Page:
Marriage in Trouble

A teen girl confronting her boyfriend on the shore of a lake

A good marriage is the best system Western society has found for ensuring the emotional well-being of the partners and the children. People who are not married don’t live as long as those who are. I think the reason why they don’t is that a good marriage helps us absorb and respond to the stresses of everyday life in a much healthier way than isolated individuals can.

But not all marriages are good marriages. Couples can be miserable together for a lifetime, and these marriages can be remarkably resistant to change. Each partner gets a lot out of maintaining the status quo, though each alone will complain endlessly about the other. Some of these scenarios are so familiar that family therapists have developed typologies of stable but destructive marriages. I am going to describe four types of marriages that may make the partners regret their statistically longer life expectancy.

Over Adequate/Under Adequate Marriage:

The first is the over adequate-under adequate marriage, where one partner looks disturbed or sick while the other one takes care of them. This may be an emotional problem, an addiction, or a psychophysiological condition. Sometimes a physical illness or disability is so stressful for the couple that the relationship develops in this destructive way. In any case one partner is identified as having a problem that dominates the life of the couple The other partner is a caretaker who builds his or her life around the first spouse’s problem. The caretaker, the over adequate one, gets exasperated with the spouse’s disturbance but is not willing to do anything to remedy the situation.

Codependency is a subtype of this type of relationship. What you see frequently is that when the “sick” one gets better, it’s very upsetting to the whole relationship. Many alcoholics attain sobriety only to have their spouses leave them; the hypothesis being that the spouse was getting something out of taking care of an alcoholic. But many phobic or sexually dysfunctional couples have the same dynamics. If you talk to a couple who have a sexual problem, you usually find that they’ve defined it in a way that blames one or the other — she’s frigid, he’s impotent. But if you explore in sufficient depth you may find that maybe she’s not really frigid, maybe he just doesn’t know how to arouse her. She is either afraid to explain or so self-blaming that she just accepts that it’s her fault. Or maybe he’s not really impotent, he’s just impotent with her, and that’s got something to do with how angry she is, or how remote or unattractive she makes herself; but in this case, he’s willing to be the fall guy, to take the blame and say it’s his problem. They get a stable relationship in which neither has to function on an intimate or sexual level. Perhaps they are willing to settle for this because they’re both really scared, it’s just that one gets to take the blame.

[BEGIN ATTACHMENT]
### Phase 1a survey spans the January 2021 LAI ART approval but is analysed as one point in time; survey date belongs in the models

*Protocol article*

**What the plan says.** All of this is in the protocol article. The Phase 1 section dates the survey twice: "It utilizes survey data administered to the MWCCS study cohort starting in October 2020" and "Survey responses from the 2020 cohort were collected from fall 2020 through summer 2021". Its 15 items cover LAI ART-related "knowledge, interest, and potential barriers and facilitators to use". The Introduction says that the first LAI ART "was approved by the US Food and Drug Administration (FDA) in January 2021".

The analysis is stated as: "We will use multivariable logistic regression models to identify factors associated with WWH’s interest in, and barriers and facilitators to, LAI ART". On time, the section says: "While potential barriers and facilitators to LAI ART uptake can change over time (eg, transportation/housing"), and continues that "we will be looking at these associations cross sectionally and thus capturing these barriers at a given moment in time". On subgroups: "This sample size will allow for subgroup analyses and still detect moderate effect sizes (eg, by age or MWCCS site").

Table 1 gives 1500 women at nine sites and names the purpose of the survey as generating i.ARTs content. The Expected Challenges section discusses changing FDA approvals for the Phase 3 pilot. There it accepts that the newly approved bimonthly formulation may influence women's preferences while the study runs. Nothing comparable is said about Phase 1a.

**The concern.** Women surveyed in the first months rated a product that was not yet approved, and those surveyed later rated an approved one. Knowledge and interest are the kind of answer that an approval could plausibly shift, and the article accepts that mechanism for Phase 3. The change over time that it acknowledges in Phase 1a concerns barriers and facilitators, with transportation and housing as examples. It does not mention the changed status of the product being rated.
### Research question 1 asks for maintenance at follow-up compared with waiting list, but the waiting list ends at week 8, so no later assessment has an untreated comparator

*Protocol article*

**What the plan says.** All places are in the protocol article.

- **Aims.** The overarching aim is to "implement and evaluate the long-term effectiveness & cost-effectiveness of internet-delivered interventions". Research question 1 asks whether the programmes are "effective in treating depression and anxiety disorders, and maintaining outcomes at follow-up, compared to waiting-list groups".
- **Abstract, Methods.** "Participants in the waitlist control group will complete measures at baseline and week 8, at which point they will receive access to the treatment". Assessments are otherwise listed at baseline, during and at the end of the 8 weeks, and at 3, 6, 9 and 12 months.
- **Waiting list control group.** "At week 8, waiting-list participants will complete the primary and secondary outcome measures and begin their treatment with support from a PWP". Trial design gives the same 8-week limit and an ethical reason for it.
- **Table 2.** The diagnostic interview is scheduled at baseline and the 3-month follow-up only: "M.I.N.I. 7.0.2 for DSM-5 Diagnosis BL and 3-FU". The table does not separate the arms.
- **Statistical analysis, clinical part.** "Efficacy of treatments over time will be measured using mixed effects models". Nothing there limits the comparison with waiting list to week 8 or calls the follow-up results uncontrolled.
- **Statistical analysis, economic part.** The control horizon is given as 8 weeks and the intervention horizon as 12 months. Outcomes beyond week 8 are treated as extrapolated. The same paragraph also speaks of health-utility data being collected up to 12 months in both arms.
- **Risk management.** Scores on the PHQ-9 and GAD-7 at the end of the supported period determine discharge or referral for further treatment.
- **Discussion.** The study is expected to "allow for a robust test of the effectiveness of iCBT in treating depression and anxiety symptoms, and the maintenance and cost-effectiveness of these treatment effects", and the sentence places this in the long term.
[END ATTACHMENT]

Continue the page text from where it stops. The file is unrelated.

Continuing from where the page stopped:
Conflictual Marriage:

In the conflictual marriage the partners take turns trying to make the spouse take the under adequate role, to blame the other for the self’s unhappiness. The same projection processes are going on but the spouse refuses to accept the projection. They spend most of their time blaming each other for their own misery. This can be quite a stable system because the payoff for each is that they don’t have to take responsibility for themselves.

I had one couple like this once where I ended up with a severe headache after every session. I couldn’t imagine saying the kinds of things they said to each other. I had to get up and leave the room or blow my traffic whistle to get them to pay attention to me. Their agenda in marital treatment is to get the therapist to agree with them that it’s all the other guy’s fault, that it’s the other guy who has to change; and of course we won’t do this. You have to separate them, get them each working on themselves in individual treatment, in order for anything to happen. But often nothing will, because they are really more comfortable with things just as they are than with the dangers of change. Similarly, though they will often threaten divorce, this threat is used as a club to punish their partner, rather than a serious intention. The idea of being separate and alone is too unstabilizing.

Every marriage faces a series of crises of disappointment, when one or both partners realize that the spouse is not able to help solve one’s own neurotic problems. These crises reoccur throughout the life cycle of the family, as people deal with different developmental issues. The scenarios above are possible responses to these crises. But there is an alternative.